Have you ever heard a line of poetry or a fragment of a song that just stays with you?
When I was in college, I took a Shakespeare course—actually two of them—in which we covered the Bard’s most famous works (plus some lesser-known, infamous ones). To help us categorize the huge amounts of text we were reading each semester, our professor would have us memorize each play’s most famous lines.
Several of these lines have stuck with me over the years, but none of them as much as these:
A course more promising
Than a wild dedication of yourselves
To unpathed waters, undreamed shores …
My professor called these “the most romantic lines in Shakespeare.”
Ironically, these lines, taken from the lighthearted fantasy The Winter’s Tale, are actually supposed to be negative. Lovers Perdita and Prince Florizel, having been forbidden to marry, decide to run away by sea to wherever the wind may take them. The wise character of Camillo points out how risky this plan is, and suggests instead they flee with him to a friendly king’s court—the “course more promising” than the dangerous one they’ve planned. The lovers take his advice and everything works out well for them in the end.
But still, I can’t get over those lovely lines—the image of setting your sails for waters that have never yet been crossed, shores that lay undiscovered and unimagined.
But this is what fantasy opens up for us.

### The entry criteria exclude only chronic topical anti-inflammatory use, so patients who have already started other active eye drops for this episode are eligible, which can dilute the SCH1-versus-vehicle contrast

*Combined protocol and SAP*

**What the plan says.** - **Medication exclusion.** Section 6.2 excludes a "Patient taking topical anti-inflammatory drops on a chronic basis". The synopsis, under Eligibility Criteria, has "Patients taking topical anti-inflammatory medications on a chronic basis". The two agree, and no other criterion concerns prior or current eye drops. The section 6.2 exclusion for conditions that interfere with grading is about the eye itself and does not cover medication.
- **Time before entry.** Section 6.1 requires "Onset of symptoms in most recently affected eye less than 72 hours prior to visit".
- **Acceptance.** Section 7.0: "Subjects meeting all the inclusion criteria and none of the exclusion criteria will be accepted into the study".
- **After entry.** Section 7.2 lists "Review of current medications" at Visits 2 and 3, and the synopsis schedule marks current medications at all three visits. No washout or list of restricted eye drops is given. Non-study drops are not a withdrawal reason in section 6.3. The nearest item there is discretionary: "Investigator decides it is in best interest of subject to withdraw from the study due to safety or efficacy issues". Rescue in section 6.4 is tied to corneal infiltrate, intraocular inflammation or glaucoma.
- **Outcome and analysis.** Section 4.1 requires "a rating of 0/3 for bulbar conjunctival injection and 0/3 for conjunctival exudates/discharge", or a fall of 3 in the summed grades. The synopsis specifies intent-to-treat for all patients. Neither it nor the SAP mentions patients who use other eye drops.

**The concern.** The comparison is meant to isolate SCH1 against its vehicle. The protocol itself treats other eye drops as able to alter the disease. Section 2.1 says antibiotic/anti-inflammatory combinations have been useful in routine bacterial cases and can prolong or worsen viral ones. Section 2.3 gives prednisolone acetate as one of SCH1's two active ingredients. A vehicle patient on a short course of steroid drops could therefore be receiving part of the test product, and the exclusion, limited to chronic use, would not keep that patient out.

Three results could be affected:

When we imagine ourselves in another world—whether one of our own invention, or vicariously through a book—we unlock the door to those undiscovered worlds, and imagine what might be just beyond those unpathed waters.
We’re spared the physical danger, perhaps, but the journey still has some risks. We wrestle with new ideas, we come across new insights, and sometimes we even discover things about ourselves that may be uncomfortable. But that’s the nature of growth.
And by dedicating ourselves to exploring those imaginary worlds, we gain tools to understand the real world better. By imagining the struggles of two faraway kingdoms to work together against a common enemy, we learn how we can better relate to those different than us. By casting our invisible struggles into allegory—imagining ourselves fighting back our demons or conquering towering mountains—we can make sense of and even better control our own life stories.
Fantasy and daydreaming aren’t a waste of time—they’re tools for us to better understand reality.
It reminds me of another bit of poetry that has stuck with me for years, this one from T.S. Eliot:
We shall not cease from exploration
And the end of all our exploring
Will be to arrive where we started
And know the place for the first time.
So dream on, my dear worldbuilders. Your time spent exploring those unpathed waters is not in vain!
Photo credit: Marcocarli